So now, about 8 years later, is it possible for you to refactor your codes to move away from the use of !DIR$ attributes and directive-enhanced compilation and instead use standard C-Fortran interoperability?  Or is it too big of a task and your existing codes have to remain with the nonstandard !DIR$ attributes and hidden string length arguments?

Steve_Lionel
Black Belt Retired Employee
338 Views

Optional CHARACTER arguments are possible, with or without using the C interoperability features, but an explicit interface is always required for the Fortran caller as this ensures that the omission is properly passed as a zero by value and the length fields are in their proper places. As @FortranFan suggests, use of BIND(C) for the procedure eliminates hidden arguments, and Fortran 2018 supports optional arguments in interoperable procedures.

Fortran 2023 will introduce conditional expressions and conditional arguments. Conditional expressions are like C has, with similar syntax. For the first time, the standard specifies that the "false" choice is NOT evaluated, so this is a great way to use PRESENT.

Conditional arguments look similar, but here you can choose which actual argument(s) to pass as if they had been specified directly, and can also conditionally omit an argument by having .NIL. be the selected argument.

JohnNichols
Valued Contributor II
330 Views

Is there a simple - say pdf - that actually shows how to do this stuff?  

FortranFan
Honored Contributor II
323 Views

You can start with Intel Fortran Developer Guide, clearly available online in HTML.  And I have not checked of late, but you can download in PDF format likely:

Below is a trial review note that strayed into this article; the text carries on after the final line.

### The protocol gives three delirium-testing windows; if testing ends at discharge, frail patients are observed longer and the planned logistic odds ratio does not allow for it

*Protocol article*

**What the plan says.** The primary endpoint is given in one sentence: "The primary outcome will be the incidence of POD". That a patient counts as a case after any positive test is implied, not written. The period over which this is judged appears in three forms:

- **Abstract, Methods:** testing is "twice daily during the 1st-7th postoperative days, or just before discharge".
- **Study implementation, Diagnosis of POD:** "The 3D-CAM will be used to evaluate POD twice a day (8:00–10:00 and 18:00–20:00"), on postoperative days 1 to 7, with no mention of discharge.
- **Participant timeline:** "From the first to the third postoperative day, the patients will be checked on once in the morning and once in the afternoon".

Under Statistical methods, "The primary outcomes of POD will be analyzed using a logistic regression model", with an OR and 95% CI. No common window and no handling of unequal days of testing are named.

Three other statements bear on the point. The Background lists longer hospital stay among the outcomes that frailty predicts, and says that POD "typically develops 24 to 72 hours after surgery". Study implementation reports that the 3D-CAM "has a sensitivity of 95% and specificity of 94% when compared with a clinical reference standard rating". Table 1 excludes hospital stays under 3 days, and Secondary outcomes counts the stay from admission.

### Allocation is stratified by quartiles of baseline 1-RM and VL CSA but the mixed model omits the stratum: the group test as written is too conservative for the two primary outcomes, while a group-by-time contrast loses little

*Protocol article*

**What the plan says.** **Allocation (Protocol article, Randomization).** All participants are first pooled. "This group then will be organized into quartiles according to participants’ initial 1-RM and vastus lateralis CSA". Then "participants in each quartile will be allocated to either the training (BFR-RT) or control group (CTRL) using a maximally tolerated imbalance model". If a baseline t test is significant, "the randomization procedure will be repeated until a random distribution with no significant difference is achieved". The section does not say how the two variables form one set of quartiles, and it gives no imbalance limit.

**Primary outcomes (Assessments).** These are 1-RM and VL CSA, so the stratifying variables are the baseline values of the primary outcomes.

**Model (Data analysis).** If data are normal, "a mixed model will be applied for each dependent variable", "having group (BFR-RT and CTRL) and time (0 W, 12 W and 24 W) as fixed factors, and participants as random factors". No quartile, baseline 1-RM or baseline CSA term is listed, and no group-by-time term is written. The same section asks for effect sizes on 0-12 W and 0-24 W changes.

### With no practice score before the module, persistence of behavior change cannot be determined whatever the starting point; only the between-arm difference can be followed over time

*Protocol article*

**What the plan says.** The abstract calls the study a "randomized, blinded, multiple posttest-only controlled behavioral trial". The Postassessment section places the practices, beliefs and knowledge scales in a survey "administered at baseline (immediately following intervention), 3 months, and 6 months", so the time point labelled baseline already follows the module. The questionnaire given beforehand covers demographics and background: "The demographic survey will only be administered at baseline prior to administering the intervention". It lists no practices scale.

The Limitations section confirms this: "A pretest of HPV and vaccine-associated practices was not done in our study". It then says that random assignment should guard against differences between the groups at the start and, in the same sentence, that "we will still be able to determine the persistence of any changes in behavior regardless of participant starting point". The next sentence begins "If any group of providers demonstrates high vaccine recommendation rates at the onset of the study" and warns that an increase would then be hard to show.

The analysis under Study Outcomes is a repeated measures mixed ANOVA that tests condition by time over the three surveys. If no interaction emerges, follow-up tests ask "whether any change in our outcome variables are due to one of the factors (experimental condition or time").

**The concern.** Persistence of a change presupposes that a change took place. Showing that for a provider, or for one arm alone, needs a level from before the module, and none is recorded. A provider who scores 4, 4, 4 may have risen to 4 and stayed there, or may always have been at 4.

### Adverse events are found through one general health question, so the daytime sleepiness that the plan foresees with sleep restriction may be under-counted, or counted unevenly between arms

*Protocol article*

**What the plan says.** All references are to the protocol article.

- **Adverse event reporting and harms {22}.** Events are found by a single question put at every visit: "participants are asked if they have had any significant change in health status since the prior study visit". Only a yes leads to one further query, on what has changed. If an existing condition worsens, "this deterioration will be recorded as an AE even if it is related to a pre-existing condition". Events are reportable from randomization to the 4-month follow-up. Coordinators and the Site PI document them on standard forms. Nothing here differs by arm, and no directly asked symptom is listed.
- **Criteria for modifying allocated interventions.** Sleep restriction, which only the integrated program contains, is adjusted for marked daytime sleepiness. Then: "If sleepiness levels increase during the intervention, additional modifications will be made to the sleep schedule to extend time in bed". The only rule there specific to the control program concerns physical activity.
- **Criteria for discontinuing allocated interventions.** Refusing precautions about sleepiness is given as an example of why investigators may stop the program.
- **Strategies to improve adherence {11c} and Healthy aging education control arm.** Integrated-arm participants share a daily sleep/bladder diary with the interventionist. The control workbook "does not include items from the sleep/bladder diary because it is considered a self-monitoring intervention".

https://www.intel.com/content/www/us/en/develop/documentation/fortran-compiler-oneapi-dev-guide-and-...

You can then also review the sections on Fortran Learn at Fortran-lang.org:

https://fortran-lang.org/en/learn/

The above are all as "simple" as they can get.

andrew_4619
Honored Contributor II
311 Views

oooo nice! I just read https://wg5-fortran.org/N2151-N2200/N2194.pdf section 2.4 (US 22. Conditional expressions and arguments ). Whilst the syntax initially looks a bit alien like all new things one will quickly get used to reading it. This really will be a nice addition in eliminating  clunky verbose looking  constructs to avoid evaluation of conditionally invalid terms like none present optional args and un-associated/unallocated things.  Thanks for all the ongoing hard work you standards people out there!

jimdempseyatthecove
Black Belt
272 Views

FF, Andrew,

This is neet.  In looking at 2.2 US 14. Automatic allocation of lengths of character variables and the example

call get_command(command)

Does this imply that the argument to get_command must be allocatable?

.OR.

Does this imply that arguments to generic functions can be disambiguated with the attribute of allocatable?

 

Jim Dempsey

FortranFan
Honored Contributor II
252 Views

@jimdempseyatthecove wrote:

FF, Andrew,

This is neet.  In looking at 2.2 US 14. Automatic allocation of lengths of character variables and the example

call get_command(command)

Does this imply that the argument to get_command must be allocatable?

.OR.

Does this imply that arguments to generic functions can be disambiguated with the attribute of allocatable?

 

Jim Dempsey


Jim,

  1. Re: "Does this imply that the argument to get_command must be allocatable?" - no.  The first argument labeled COMMAND need not be allocatable, but it can be if the coder so chooses.  This aspect is the same as in the current standard (Fortran 2018), nothing has changed in this regard.